It was President Noynoy Aquino himself who made a remark about the futility of Pasig river clean up projects during his "surprise" visit to an estero near Malacanang a couple of weeks ago.
Apparently, the estero he visited which feeds into the Pasig river was just recently cleaned, but upon inspection, was already strewn with garbage -- some of which were plastic bags, plastic pouches, etcetera...
If one had a mind to analyze the problem and pose a solution that would really curb the prolific dumping of solid wastes like plastic bags, one would aim at finding the source and stop it from there.
A recent lunch meeting with friends from the House of Representatives proved quite a bit fruitful in alerting me to a recently refiled bill that aims to discourage the use of plastic bags through the imposition of a levy and generate funds that would support the "protection of our environment, promote sustainable development, and combat the pernicious effects of the wanton destruction of our natural resouces".
The proposed law taxing plastic bags was refiled by Albay District Two Representative Al Francis Bichara as House Bill 127 or "AN ACT IMPOSING AN EXCISE TAX, TO BE KNOWN AS ENVIRONMENTAL LEVY ON THE USE OF PLASTIC BAGS IN SHOPS, SUPERMARKETS, SERVICE STATIONS, STORES AND/OR SALES OUTLETS, CREATING THE ENVIRONMENTAL PROTECTION SUPPORT FUND, AND FOR OTHER PURPOSES".
In the proposed law's explanatory note, Congressman Bichara says:
Aside from the fact that plastic bags are made of "petrochemicals" -- a non-renewable resource, plastic bags are not bio-degradable. the unrestrained usage of plastic bags and the existing practice in their disposal hampers the efforts of our Government to protext our environment through proper garbage disposal (sic) system. Furthermore, littered plastic bags may clog roadside drains which may cause flooding during heavy rainfall. In fact, plastic bag litter is a universal problem.
Further on, it cites that such a tax is already being implemented by other countries:
Governments in several countries and major cities, like Australia, China, Ireland, Bangladesh, Paris, Italy, Taiwan, and Tanzania, have banned or taken action to discourage the use of plastic bags. (Sic) Needles to state, the Government has a duty to protect the natural environment, and should take an active role in safeguarding the health of its citizens.
Although the bill only targets plastic bags, which comprises only a portion of the plastic waste generated by producers and consumers in the Philippines, I think it is a sure step towards reducing the amount of plastic waste.
In Ghana, there was a proposal sometime in 2005 to tax the use of all plastic containers (pouches, bottles, sachets) as the country's streets was literally choked by discarded plastic containers.
Greenpeace has also talked about a Trash Vortex the size of Texas.
The trash vortex is an area the size of Texas in the North Pacific in which an estimated six kilos of plastic for every kilo of natural plankton, along with other slow degrading garbage, swirls slowly around like a clock, choked with dead fish, marine mammals, and birds who get snared. Some plastics in the gyre will not break down in the lifetimes of the grandchildren of the people who threw them away.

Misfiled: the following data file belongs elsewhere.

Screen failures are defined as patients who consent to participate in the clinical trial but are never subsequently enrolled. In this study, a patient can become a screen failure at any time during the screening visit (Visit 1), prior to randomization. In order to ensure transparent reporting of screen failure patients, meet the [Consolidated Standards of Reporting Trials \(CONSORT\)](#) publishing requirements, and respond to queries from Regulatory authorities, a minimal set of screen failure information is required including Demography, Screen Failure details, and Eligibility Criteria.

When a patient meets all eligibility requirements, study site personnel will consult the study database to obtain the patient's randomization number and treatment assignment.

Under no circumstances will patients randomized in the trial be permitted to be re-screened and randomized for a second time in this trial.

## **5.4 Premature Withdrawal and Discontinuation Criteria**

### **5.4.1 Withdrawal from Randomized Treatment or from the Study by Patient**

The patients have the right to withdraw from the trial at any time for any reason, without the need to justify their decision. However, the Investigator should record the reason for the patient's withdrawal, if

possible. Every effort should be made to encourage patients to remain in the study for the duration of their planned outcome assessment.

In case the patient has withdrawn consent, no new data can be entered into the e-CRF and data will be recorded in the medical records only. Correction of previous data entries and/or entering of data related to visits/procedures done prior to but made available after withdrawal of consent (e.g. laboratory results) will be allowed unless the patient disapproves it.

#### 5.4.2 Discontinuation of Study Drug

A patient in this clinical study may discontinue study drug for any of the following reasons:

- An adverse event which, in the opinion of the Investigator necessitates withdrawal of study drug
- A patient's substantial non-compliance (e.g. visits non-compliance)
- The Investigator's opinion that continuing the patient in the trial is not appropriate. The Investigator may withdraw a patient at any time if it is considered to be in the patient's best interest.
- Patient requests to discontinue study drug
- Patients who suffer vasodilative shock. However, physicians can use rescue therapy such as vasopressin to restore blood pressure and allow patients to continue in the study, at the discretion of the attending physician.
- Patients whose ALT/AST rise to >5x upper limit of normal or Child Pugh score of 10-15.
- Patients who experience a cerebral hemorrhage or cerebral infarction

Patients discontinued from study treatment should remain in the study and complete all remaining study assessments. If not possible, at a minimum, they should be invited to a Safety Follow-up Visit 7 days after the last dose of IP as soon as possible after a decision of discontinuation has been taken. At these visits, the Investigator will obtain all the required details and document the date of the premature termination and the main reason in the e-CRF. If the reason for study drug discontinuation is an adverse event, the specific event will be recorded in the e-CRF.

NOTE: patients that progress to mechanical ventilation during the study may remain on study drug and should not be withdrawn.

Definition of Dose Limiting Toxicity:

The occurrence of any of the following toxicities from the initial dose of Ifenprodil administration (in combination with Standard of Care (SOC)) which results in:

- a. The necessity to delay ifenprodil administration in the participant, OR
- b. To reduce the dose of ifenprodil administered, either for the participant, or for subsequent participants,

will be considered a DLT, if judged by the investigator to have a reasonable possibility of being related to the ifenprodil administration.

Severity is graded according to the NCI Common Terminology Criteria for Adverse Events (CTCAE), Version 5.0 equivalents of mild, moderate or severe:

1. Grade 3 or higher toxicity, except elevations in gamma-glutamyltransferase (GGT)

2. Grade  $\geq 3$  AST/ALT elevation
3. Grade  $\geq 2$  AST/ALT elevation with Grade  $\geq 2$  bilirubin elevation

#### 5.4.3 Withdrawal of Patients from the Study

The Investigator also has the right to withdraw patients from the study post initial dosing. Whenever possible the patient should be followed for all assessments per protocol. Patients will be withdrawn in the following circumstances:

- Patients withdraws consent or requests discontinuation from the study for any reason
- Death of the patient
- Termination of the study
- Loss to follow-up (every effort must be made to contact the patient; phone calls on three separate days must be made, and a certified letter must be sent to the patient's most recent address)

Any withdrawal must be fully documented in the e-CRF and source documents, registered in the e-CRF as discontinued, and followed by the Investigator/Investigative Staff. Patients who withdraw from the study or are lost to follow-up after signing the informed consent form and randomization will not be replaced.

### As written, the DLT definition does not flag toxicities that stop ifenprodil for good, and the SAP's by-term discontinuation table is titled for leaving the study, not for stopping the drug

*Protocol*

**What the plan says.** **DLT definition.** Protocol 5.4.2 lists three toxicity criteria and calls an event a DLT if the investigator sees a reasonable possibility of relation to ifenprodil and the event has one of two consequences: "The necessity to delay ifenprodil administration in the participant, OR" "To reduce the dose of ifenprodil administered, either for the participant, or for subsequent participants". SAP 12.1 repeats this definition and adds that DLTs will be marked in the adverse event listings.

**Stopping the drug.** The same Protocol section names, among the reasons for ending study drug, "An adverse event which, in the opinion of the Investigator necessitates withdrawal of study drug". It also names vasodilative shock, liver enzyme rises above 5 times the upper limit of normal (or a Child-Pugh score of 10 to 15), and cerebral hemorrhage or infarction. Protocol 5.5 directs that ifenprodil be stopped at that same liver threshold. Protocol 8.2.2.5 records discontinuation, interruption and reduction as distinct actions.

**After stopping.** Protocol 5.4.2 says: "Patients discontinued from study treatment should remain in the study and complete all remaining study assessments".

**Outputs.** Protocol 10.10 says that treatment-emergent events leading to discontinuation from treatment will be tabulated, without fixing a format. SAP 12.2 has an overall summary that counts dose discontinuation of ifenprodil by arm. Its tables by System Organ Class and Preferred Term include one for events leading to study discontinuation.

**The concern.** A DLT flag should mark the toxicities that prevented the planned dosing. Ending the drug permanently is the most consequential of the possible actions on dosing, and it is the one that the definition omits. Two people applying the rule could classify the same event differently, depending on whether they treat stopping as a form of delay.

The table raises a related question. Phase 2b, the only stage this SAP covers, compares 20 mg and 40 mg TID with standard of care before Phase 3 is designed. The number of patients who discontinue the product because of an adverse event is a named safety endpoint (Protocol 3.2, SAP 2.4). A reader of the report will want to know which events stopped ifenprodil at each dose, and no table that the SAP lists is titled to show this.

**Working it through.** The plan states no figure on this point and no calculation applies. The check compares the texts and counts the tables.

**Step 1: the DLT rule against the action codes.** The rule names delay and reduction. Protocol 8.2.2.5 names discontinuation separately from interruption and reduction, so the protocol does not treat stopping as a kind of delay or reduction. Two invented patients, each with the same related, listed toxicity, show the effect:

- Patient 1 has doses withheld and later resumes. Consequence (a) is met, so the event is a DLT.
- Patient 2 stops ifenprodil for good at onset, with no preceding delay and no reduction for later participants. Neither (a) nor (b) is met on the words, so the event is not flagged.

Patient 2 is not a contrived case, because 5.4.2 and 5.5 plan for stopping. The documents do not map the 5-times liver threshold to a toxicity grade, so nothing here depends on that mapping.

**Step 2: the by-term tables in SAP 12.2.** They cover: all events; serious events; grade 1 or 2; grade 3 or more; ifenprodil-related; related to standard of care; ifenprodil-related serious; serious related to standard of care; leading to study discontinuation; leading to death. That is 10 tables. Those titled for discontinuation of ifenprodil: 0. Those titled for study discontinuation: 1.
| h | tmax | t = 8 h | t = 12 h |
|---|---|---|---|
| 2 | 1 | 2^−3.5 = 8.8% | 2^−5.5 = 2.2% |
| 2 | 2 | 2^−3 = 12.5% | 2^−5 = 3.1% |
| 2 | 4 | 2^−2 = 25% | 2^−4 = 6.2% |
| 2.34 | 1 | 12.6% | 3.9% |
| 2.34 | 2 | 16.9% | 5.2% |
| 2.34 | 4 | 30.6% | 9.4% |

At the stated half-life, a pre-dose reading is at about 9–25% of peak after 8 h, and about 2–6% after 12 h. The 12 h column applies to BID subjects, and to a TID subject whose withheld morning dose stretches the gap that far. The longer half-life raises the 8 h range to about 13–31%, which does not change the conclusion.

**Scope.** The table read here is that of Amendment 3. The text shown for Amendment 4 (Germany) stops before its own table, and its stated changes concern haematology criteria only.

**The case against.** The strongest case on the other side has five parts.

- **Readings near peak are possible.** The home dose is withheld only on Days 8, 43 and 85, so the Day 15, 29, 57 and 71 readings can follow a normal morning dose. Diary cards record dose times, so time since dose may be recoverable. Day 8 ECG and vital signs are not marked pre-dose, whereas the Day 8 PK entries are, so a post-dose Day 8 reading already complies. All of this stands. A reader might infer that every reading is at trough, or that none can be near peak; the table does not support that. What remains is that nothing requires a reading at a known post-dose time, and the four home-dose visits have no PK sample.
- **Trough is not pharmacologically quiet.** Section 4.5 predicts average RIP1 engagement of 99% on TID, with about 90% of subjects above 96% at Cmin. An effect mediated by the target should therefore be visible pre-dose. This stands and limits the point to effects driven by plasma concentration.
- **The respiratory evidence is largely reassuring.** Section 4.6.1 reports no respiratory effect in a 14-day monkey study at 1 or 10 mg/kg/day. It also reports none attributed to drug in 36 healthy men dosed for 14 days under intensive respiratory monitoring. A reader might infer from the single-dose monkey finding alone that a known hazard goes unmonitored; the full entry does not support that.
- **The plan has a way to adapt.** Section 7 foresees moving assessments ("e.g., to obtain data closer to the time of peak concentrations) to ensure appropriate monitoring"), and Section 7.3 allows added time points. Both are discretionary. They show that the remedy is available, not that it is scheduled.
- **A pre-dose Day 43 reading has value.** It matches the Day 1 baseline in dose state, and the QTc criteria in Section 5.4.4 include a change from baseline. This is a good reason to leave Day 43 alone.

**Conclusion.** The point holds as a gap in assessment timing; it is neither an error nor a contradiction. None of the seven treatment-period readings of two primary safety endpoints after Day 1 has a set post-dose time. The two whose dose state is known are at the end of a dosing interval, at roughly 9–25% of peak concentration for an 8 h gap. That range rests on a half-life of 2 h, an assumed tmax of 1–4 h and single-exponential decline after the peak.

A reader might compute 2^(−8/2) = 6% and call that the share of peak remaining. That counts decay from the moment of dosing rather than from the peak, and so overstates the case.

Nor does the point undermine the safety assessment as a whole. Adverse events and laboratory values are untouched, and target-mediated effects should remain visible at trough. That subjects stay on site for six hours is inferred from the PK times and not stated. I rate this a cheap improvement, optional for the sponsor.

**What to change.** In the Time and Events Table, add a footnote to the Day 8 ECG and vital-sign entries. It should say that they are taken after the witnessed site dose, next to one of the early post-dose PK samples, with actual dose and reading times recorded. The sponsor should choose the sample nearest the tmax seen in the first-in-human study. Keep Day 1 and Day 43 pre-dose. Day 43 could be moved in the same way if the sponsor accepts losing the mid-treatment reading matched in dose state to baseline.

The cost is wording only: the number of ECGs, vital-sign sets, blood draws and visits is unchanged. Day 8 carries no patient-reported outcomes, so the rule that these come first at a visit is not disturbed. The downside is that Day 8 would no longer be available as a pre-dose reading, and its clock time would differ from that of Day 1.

|Photo credit to Greenpeace International|
Estimating the amount of plastic garbage that the Philippines produces based on the production and distribution of products packed in plastic containers, one can gauge the country's contribution the generation of plastic waste.
According to Unilever’s vice president for corporate planning Chito Macapagal, 70% of Unilever Philippines 2007 sales is from the sachet market. That’s 70% of 30 billion pesos, or 21 billion pesos three years ago. That’s nine zeroes following 21. The company was enjoying double digit growth rate from the previous year, so expect that by now those numbers are now not just big, but big big.
Can you picture how many sachets 21 billion pesos’ worth of Unilever products are? Well, let’s see. Which brands of theirs have sachet variants? Sunsilk, Creamsilk, Rexona, Clear, Knorr, Lady’s Choice, Close-Up, Best Foods, and Vaseline come to mind.
Moving on, 21 billion pesos in sachets, if say, the average price for any given sachet were 20 pesos conservatively (I say conservatively because first, most of those mentioned cost less than 20 pesos, and second, 21 billion pesos in Unilever’s sales is at supplier-to-distributor prices, which are lower than retail), would be equivalent to 1,050 million sachets. If a given sachet has 10mL of product inside, it’s like they’re producing- no, selling at least one Olympic size swimming pool’s worth of product every 3 months. That doesn’t sound like much, but you could shampoo all 90 million Filipinos 20 times over with that much shampoo, if it were all shampoo.
What’s difficult to imagine is the sheer quantity of packaging material that went into the making of all those sachets. If 1,050 million sachets were sold, then the waste would be 1,050 million multiplied twice to include front and back of the sachet, times 3 inches by 4 inches (I took an estimate of a Clear shampoo sachet), which equals 25,200 million square inches. This is the equivalent of about 16.26 square kilometers worth of sachet or wrapper material. Now, before you do take the initiative to shoot me for driving you nuts with numbers, picture this: 16.26 square kilometers of sachet is enough to cover all of Ilog Pasig.